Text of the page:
Some communities in Malawi’s capital, Lilongwe, have realized the folly of wanton logging, and are now putting things right. Battered by the effects of frequent drought, destructive winds, and soil erosion, locals in the area of Traditional Authority (T/A) Masumbankhunda, are realizing that their hope lies in reforestation. And it has now dawned on the people that the best way of combating effects of climate change is for them to embark on a tree planting exercise. “The area has been greatly affected by drought and flooding due to cutting down of trees,” said Dishon Chilunje, a local and foreman for Phalazi Catchment area. He admits that the cycle of poverty that residents find themselves in is a self-inflicted problem.
The catchment area, comprising 20 villages, is where the National Local Government Finance Committee (NLGFC) is piloting an Enhanced Public Works Programme (EPWP). The catchment area has been set up so that it can be replenished with trees as one way of dealing with drought and soil erosion that has made the locals food-insecure. “It is no longer the green area we all knew. Most of the land is bare and people are now living from hand to mouth because of poor harvests,” he told a district council meeting. Malawi’s population is now approaching 20 million, yet only 10 per cent of the people are connected to the national power grid. The consequence is that the majority of the people that have no electricity resort to using wood and charcoal as energy for domestic use.
And not surprisingly, Malawi loses about 25,000 hectares of forest annually through unsustainable extraction of wood and forest resources for wood energy. Chilunje said: “Trees are cut for charcoal burning and making kilns to generate income. But the effects have been devastating with droughts, floods and soil erosion being experienced every year.” “Had we known, we would have opted for other means of making money but ignorance has cost us a lot. Life is no longer the same in our community.” Chilunje said, “we are lucky that stakeholders have come to sensitize us to the dangers of cutting down trees wantonly and are supporting us to plant trees on the bare land.” Through the EPWP, communities had established tree nurseries for planting trees in the catchment area in a bid to bring back the villages’ greenish look of the past. As of now, Phalazi catchment has 1,730 seedlings. The target is 20,000 seedlings to be planted on a one-hectare community forest. “We have already started working on the forest and soon we will start planting, including along dams, gardens and all areas surrounding our homes,” Chilunje said.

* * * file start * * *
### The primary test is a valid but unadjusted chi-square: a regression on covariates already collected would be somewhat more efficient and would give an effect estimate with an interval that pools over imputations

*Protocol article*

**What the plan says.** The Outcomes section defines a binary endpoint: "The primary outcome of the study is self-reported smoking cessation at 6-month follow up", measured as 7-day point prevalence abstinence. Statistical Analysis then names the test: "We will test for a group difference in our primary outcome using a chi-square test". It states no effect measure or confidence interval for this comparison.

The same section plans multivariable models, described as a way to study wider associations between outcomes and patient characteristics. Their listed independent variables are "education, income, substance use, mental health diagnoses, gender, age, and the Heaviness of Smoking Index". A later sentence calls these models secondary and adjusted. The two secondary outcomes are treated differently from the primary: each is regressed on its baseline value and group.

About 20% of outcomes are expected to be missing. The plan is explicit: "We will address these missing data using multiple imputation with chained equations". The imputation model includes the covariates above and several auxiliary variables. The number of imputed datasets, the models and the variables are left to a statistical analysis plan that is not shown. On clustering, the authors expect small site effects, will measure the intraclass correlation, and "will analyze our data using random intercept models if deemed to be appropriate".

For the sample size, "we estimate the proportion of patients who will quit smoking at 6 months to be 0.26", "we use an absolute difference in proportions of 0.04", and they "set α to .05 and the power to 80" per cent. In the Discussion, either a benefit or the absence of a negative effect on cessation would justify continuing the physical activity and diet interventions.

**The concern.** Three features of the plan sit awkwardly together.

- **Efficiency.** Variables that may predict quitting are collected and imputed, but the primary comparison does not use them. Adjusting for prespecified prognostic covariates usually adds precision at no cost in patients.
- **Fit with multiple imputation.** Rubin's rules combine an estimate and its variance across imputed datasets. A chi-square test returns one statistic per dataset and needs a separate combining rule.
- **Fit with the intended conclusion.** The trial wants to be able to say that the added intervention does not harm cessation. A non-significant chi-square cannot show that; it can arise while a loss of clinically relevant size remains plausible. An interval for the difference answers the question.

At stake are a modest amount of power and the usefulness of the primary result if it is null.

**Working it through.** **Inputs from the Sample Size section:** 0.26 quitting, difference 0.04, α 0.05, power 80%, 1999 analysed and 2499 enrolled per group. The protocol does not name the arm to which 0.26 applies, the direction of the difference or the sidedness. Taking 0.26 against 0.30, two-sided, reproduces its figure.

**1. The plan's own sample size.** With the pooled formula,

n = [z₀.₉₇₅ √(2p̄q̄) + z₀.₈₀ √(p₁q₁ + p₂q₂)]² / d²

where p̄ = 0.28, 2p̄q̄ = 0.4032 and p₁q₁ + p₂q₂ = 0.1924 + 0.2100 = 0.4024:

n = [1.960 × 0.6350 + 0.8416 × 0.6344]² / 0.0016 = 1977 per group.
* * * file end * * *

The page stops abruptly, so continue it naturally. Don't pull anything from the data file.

Although beneficiaries of the EPWP are receiving some cash, nonetheless there is a lot of commitment as the locals have seen the importance of trees in their day-to-day lives. “People have seen the consequences of cutting down trees carelessly,” Chilunje said. One of the beneficiaries of the EPWP, Tereza Bezayi, 40, said life had become unbearable since it was extremely hard for them to find food and other basic needs. Bezayi said many of the people in her community were poor and could not manage to buy farm inputs such as fertilizer to enable them to realize bumper yields. “A bag of fertilizer costs 21,000 Malawi kwacha [about $28],” Bezayi told this writer. “This is beyond the reach of most of us, looking at our financial status.” “We also don’t have materials to use in manure-making. No wonder these problems we are facing today seem to have no end.” Another beneficiary, 38-year-old Madalitso Banda said it was not about the people benefiting from the EPWP project, but them bailing themselves out of their predicament.
Banda said people were feeling the effects of deforestation so much that they were spending most of their time doing piecework just to find food for the day. “It is now survival of the fittest. We hope that what we have started today will rescue us and that we will have a change of mindset after what we are going through,” she said. Lilongwe District Commissioner, Lawford Palani told the meeting that it was encouraging to see communities eager to transform their livelihoods by repairing the environment. Palani said the government and stakeholders were investing a lot in Disaster Risk Reduction (DRR) but the challenge had been sustainability and ownership. He said climate change had affected a lot of nations, adding that it was therefore very encouraging to see a community coming forward to correct their wrongs. He added that the government through the council would do everything to support the community to derive maximum benefits from the project. To show their commitment, communities have also dug ditches and constructed marker ridges for rainwater harvesting to increase moisture retention for crops. Phalazi catchment area has 114 beneficiaries, of whom 82 are women while 42 are men. It is also expected that the ultra-poor will benefit immensely. As deforestation has a negative effect on any country’s development, people of Chimphakati must be commended for the steps they have taken to right their wrongs. And the example people of T/A Masumbankhunda have set is worth emulating if Malawi is to develop.